The Medical Council of India (MCI) amended its professional conduct, etiquette and ethics regulations in 2002. It is now compulsory for all practicing doctors to finish 30 hours of Continuing Medical Education in India every 5 years. The doctors have to complete the hours to renew their license, and can earn the credits through seminars and workshops organised by medical institutions in India. However, since this is not legally binding, only about 20 percent of India’s doctors follow the regulations. Moreover, doctors from rural areas are unable to attend CME programmes as they have limited access to these courses. According to a study by the WHO’s Essential Drugs and Medicines Policy Department published in September 2002, CME opportunities are limited in developing countries like India due to a lack of legal or other incentives. The rapid developments in technology and science and the impending threat of new diseases have made it imperative to strengthen CME in India. 

Continuing Medical Education In India: Criteria

Many state councils have adhered to the guidelines set by the MCI and made CME compulsory for doctors in India. Punjab and Kerala, are among the first few states that took the lead in making CME mandatory in the country. Institutions that can conduct CME programmes and issue certificates of attendance include all recognized medical colleges with medical education units, the Indian Medical Association (IMA) or the state chapters of the IMA, the National Academy of Medical Sciences, national-level specialists associations and their state chapters, all accredited PG medical institutes in India. As of now, CME programmes have been held in many places like Mangalore, Madurai, Aligarh, Dharamshala, Muzaffarnagar, Nagpur, Patna, Guwahati, Jaipur, etc. 

In order to conduct a Continuing Medical Education In India, there are criteria that needs to be followed. For instance, the institute has to ensure that the right professionals deliver the lectures, workshops or seminars, and determine a suitable location. They have to keep in mind the category of doctors that the programme caters to, and try to prepare the schedule and transcripts of the CME programme a year in advance. They also have to determine the total fee from each participating doctor, as per the workshop and material resources. They must also ensure that the doctors are informed through public channels in advance. Institutes must make sure that the doctors are provided with educational resources for the programme like handouts, types of equipment, slides, etc. They must also organize the CME programmes throughout the year and also arrange accommodation for participants. Organizations conducting CME programmes must have a feedback evaluation programme and submit a report to the state medical councils or the MCI and outline the number and category of participants and a report of the evaluation of the impact on the CME students.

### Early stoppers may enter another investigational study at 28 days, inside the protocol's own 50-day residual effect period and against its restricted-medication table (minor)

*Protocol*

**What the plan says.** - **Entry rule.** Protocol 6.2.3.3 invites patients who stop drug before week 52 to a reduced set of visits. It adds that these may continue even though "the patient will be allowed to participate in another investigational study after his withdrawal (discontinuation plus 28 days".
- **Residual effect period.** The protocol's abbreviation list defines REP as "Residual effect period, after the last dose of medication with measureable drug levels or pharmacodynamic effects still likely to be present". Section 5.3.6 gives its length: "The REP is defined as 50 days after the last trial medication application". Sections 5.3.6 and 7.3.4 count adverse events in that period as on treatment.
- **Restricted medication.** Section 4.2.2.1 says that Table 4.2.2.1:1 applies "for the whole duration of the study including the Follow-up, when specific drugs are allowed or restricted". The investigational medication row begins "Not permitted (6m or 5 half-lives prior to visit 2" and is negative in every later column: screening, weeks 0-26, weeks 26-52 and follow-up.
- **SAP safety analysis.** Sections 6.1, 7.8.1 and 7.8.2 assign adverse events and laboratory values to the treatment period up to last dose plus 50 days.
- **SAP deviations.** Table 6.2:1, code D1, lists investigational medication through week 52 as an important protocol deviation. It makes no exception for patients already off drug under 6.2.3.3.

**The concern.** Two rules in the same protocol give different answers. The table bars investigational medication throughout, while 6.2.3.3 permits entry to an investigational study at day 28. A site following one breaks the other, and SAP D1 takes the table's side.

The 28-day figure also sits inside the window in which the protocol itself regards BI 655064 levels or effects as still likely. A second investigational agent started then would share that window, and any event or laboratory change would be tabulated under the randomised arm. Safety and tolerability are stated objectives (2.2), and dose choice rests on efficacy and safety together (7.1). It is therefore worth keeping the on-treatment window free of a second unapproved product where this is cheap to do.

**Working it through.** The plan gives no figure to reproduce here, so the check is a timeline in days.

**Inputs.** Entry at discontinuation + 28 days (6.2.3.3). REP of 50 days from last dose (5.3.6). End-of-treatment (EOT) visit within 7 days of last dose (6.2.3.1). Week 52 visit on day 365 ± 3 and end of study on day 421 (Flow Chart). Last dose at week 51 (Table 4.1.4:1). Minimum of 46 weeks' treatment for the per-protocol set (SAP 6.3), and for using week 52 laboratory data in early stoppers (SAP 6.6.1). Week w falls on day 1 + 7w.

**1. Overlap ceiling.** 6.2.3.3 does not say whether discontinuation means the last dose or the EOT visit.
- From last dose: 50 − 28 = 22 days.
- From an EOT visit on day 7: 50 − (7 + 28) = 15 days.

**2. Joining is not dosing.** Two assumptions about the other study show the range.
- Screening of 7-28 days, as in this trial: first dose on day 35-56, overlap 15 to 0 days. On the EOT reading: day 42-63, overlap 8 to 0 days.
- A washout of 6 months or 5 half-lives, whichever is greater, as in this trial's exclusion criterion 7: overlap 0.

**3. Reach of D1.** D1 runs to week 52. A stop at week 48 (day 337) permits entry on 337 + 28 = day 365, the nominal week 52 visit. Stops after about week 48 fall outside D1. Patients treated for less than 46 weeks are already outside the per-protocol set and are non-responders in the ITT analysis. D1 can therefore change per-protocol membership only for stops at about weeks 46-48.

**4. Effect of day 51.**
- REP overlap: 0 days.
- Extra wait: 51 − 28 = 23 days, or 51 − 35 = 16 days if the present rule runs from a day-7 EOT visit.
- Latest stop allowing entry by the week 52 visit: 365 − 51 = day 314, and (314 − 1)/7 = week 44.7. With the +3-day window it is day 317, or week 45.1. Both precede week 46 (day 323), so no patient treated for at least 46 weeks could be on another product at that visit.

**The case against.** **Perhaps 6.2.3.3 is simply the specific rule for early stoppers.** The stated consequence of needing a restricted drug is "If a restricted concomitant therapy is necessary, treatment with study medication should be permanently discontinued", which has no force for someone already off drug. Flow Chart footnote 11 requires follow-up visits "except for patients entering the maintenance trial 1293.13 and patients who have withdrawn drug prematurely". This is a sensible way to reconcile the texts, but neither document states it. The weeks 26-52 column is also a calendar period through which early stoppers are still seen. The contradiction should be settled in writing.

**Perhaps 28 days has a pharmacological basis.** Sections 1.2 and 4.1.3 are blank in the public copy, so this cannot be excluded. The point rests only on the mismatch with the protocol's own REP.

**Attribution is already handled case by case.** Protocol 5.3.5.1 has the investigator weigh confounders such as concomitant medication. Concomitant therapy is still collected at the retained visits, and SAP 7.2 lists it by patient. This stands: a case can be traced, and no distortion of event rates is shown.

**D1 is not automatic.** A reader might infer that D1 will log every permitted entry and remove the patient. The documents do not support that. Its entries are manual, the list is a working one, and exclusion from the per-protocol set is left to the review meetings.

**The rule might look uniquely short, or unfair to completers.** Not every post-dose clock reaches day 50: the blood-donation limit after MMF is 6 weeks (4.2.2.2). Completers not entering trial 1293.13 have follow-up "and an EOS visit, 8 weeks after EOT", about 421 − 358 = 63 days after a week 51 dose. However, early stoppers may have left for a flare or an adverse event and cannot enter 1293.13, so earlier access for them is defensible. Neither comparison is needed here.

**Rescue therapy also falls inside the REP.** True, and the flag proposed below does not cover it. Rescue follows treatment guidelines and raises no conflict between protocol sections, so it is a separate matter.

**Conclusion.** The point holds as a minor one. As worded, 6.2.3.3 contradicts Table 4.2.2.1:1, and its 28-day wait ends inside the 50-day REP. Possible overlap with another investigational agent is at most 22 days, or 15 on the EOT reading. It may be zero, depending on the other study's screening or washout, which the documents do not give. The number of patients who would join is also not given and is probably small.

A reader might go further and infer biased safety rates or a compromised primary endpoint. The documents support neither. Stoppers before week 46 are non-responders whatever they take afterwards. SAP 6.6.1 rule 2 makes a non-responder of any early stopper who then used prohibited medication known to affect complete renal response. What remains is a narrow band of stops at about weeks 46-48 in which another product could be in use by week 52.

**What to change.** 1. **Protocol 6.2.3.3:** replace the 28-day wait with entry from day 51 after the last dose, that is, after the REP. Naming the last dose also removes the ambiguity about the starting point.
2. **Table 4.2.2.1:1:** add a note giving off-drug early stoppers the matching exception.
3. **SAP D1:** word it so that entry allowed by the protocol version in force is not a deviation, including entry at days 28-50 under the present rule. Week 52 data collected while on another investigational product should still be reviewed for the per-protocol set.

As for CME programmes conducted for graduate doctors, they must go through sessions that cover national health programmes, recent advancements, changing systems in treatments, medical insurance laws, and consumer protection laws as well as record keeping and medical audit. The accreditation period is for a year after which it has to be renewed again through CME programmes. A programme of two days is eligible for 4 credit hours, one day programme for 2 credit hours, yearly CME distance education courses for 20 hours and for six-month courses the credit hours are ten. There are about 100 to 150 programmes held each year in India by Indian physicians settled in the US, and the MCI finalises the disciplines of the programmes based on the demand and the availability of faculty. The hosting institutions, the foreign faculty and the council work together to conduct these programmes successfully. 

Why Online Education is the Way Forward For CME 

There is a severe scarcity of doctors in India, as we only have about 1 doctor per 1000 population, and the quality of medical graduates is quite low. Online courses can serve as a means to train doctors and upskill them using technology. The rural gap can be bridged by bringing these programmes to doctors through the internet. Online courses offer full-fledged programmes as well as online seminars by senior faculty and healthcare professionals. The only challenge for online CME is accreditation by the MCI, and there have to be some changes in this regard. However, doctors are warming up to cost-effective and high-quality online courses in order to upskill themselves. An ongoing issue is that doctors lose about 35.10 hours if they earn their credits through live CME in comparison to online CME. The number of doctors is already low and a loss of those hours leads to a loss of 35.10 million clinical hours (for 1 million doctors). Looking at these reasons, embracing online CME seems to be a logical step forward for India.

 

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